I'm not sure when they started opening their place to the public, but we just learned about the open houses recently. We visited the gardens last Saturday, one of the five open houses held from May to September. A local band was playing near the entrance, while a small flock of guinea hens scratched among the gardens and occasionally made a ruckus if too disturbed from their scratchings.
The gardens are now maintained with the help of volunteers and Jill and Bob are hoping to transfer Bedrock Gardens into a non-profit as a way to maintain this lovely space. It is a lot of work. You can read more about their lives and the history of Bedrock Gardens at their website here.
Here are some scenes from our Saturday wandering through Bedrock Garden. You will notice that many of the sculptures are made from old farm or industrial equipment such as tractor seats, pitchforks, saw blades, wheels, axils; their barn is overflowing with piles of such raw material for future sculptures.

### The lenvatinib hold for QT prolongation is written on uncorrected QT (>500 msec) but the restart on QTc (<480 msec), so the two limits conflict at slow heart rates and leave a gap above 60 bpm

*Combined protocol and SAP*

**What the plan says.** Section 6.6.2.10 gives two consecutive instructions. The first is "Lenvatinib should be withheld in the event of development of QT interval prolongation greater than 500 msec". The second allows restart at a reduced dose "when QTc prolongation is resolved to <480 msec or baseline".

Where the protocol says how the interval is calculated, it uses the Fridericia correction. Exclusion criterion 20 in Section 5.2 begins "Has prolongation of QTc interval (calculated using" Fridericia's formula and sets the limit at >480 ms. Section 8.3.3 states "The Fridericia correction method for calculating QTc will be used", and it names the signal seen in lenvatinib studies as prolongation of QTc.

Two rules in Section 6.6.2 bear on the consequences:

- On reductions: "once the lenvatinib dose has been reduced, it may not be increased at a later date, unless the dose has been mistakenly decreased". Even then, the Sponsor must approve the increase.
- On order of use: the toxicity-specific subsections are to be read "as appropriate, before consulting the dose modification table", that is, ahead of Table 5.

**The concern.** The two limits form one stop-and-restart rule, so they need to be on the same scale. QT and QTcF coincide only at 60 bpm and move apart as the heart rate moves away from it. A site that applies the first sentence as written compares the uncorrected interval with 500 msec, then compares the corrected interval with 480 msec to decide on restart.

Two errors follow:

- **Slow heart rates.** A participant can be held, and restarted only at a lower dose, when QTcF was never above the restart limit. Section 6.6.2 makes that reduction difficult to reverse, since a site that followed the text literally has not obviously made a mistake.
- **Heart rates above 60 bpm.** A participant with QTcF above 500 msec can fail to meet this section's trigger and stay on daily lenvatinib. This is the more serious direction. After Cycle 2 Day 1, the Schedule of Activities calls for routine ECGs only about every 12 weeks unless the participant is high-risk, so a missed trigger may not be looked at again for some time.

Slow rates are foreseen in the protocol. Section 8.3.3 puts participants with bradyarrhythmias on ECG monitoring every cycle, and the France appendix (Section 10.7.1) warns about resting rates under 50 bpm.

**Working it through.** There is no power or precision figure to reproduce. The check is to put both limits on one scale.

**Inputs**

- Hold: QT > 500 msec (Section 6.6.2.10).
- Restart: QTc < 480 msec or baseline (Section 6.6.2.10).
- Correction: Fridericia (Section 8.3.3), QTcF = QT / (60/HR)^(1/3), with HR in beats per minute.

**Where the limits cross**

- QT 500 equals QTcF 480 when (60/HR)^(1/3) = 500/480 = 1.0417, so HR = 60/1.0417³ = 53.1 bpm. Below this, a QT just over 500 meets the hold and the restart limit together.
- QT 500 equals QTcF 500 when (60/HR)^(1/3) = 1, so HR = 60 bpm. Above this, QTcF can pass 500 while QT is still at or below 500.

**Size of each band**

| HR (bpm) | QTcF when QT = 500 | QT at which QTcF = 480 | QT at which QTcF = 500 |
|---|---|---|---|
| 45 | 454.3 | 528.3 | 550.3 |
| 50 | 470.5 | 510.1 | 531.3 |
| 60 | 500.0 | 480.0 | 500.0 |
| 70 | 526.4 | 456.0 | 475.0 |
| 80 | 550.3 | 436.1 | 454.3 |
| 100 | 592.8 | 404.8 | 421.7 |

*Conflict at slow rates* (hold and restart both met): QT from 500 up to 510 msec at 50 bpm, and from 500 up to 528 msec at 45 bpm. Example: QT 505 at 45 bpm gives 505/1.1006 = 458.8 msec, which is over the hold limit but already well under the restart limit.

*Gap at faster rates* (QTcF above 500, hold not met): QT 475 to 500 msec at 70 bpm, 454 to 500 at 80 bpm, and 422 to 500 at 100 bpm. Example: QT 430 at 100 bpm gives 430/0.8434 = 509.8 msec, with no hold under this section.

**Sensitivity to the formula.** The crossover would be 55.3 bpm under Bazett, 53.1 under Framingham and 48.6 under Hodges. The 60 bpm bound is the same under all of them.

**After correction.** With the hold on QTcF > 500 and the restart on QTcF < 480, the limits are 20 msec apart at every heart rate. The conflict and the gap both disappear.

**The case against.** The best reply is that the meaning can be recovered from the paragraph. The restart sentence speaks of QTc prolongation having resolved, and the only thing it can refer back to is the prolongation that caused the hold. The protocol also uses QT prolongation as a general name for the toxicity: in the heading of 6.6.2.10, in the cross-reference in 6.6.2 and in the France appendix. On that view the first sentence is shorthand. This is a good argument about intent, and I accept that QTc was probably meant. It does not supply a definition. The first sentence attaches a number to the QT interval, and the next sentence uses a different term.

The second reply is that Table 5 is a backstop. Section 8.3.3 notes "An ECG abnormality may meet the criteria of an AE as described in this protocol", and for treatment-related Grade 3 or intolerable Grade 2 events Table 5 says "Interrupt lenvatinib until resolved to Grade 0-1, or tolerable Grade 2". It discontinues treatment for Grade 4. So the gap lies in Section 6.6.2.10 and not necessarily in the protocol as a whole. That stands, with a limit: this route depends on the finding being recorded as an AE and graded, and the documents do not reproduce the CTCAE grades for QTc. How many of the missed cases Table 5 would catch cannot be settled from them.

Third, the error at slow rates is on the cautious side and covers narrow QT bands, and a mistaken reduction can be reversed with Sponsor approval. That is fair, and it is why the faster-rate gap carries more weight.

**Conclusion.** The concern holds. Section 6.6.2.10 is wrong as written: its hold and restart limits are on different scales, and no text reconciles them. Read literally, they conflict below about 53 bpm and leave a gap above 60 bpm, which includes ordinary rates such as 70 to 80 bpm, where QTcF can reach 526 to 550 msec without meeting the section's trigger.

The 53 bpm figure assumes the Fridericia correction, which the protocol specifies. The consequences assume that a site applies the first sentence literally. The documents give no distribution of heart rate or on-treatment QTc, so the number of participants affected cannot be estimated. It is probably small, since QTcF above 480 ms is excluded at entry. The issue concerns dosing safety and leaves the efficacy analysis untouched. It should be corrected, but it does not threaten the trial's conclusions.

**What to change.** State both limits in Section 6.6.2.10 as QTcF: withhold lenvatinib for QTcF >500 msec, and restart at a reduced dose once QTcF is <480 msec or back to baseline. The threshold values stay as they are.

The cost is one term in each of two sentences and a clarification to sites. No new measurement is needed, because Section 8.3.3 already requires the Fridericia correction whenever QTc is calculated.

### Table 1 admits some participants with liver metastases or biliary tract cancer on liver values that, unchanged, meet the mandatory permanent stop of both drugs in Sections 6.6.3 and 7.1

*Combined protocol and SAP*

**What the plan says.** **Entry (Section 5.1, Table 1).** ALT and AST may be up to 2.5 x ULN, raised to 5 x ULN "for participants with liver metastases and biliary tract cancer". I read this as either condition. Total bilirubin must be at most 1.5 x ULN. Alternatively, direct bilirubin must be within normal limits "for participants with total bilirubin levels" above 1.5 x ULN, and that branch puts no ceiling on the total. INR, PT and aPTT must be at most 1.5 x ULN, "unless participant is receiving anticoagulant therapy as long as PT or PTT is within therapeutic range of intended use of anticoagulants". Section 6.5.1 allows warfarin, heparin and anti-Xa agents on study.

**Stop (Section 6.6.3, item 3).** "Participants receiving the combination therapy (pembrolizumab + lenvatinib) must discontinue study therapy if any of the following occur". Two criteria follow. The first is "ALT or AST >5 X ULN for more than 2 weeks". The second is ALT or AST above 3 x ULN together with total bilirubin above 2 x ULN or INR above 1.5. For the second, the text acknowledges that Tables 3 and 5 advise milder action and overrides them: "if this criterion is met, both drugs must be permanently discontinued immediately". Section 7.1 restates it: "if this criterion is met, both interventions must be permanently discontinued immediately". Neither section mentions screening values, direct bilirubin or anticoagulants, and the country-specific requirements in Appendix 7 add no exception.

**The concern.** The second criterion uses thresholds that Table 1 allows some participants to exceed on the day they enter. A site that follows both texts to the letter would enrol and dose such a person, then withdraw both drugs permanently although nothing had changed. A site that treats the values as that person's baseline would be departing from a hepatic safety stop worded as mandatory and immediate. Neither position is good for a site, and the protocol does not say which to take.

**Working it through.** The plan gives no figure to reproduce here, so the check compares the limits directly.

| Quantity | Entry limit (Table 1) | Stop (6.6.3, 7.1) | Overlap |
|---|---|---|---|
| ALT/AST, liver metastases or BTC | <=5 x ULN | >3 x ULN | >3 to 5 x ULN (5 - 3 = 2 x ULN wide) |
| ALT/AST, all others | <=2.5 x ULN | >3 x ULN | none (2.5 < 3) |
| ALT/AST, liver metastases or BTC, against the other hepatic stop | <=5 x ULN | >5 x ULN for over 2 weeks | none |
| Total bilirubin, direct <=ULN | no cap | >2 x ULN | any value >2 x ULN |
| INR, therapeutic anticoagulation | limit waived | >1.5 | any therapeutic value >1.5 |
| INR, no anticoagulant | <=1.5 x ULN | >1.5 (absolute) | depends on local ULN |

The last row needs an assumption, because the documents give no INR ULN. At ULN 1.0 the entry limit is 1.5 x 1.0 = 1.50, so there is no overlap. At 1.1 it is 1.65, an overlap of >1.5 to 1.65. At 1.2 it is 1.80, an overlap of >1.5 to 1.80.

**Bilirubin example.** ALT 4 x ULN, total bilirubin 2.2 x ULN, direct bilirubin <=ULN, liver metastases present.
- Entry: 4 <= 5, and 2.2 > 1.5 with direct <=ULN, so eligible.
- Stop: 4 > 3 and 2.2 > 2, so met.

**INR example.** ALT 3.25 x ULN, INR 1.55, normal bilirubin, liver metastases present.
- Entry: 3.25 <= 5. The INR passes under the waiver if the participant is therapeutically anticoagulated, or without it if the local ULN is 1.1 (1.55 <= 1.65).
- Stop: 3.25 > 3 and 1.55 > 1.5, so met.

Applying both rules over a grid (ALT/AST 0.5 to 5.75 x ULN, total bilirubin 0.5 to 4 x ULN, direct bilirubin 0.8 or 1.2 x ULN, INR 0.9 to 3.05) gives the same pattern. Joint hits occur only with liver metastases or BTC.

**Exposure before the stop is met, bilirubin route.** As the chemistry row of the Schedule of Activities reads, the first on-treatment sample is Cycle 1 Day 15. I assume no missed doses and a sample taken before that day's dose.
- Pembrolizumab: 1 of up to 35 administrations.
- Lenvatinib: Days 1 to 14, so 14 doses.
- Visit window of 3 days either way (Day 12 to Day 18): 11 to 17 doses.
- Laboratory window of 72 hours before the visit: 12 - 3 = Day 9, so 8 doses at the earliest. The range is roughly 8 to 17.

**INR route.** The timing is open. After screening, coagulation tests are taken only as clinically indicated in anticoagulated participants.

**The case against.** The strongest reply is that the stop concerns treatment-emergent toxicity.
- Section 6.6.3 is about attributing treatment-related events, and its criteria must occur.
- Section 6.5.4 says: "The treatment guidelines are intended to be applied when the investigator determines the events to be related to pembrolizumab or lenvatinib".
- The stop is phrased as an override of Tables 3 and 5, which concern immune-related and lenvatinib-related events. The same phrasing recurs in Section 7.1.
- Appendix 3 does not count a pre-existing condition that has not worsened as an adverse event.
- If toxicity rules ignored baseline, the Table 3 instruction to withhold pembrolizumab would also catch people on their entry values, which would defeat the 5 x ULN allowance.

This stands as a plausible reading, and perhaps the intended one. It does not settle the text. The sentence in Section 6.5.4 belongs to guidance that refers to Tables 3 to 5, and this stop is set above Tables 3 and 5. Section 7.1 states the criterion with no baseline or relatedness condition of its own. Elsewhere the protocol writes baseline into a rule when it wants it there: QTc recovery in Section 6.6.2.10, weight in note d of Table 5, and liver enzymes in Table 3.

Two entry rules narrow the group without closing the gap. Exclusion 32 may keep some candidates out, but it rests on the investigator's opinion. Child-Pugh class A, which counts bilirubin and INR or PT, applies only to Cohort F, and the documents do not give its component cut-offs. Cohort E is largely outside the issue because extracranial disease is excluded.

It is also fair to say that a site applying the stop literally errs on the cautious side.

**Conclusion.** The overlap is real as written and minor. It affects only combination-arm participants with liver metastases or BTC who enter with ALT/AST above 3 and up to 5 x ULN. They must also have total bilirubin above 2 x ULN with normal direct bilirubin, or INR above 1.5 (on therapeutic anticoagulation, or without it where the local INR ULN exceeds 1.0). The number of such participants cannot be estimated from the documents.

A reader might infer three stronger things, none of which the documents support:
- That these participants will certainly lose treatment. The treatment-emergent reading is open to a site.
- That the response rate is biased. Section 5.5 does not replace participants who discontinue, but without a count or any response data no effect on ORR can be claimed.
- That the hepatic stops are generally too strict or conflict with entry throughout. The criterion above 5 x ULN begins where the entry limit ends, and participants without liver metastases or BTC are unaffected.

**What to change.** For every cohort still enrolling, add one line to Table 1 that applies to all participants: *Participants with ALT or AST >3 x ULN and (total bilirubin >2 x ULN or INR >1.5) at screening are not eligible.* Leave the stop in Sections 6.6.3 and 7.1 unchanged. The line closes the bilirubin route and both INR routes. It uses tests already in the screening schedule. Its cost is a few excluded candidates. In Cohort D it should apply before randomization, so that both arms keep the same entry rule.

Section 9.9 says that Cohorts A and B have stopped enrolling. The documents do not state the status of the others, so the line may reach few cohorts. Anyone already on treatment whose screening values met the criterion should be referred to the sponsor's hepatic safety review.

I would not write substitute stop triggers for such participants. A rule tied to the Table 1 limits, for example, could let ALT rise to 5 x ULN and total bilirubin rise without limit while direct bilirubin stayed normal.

A pair of horse heads guard the entrance to the Perterre Garden.
Gardens decorated with sculptures slopes down from the barn.
The shade garden is filled with hostas and adorned with Gem Stems,
made from glass deck prisms.
A view from the shade garden.
One of my favorites: the Gymnasts mark the entrance to the Tea Garden.
The Tea House, provides a quiet get-away for guests or family.
Two rotating tractor seats provide a wide view of the Wiggle Waggle,
a 200-foot stream with spring house at the top.
A wind fence
A gathering of storks
Ballerinas and Guinea Hens
We plan to return to Bedrock Gardens during the other open houses, to see the gardens in different seasons. With so many gardens and paths and sculptures there is still so much to see.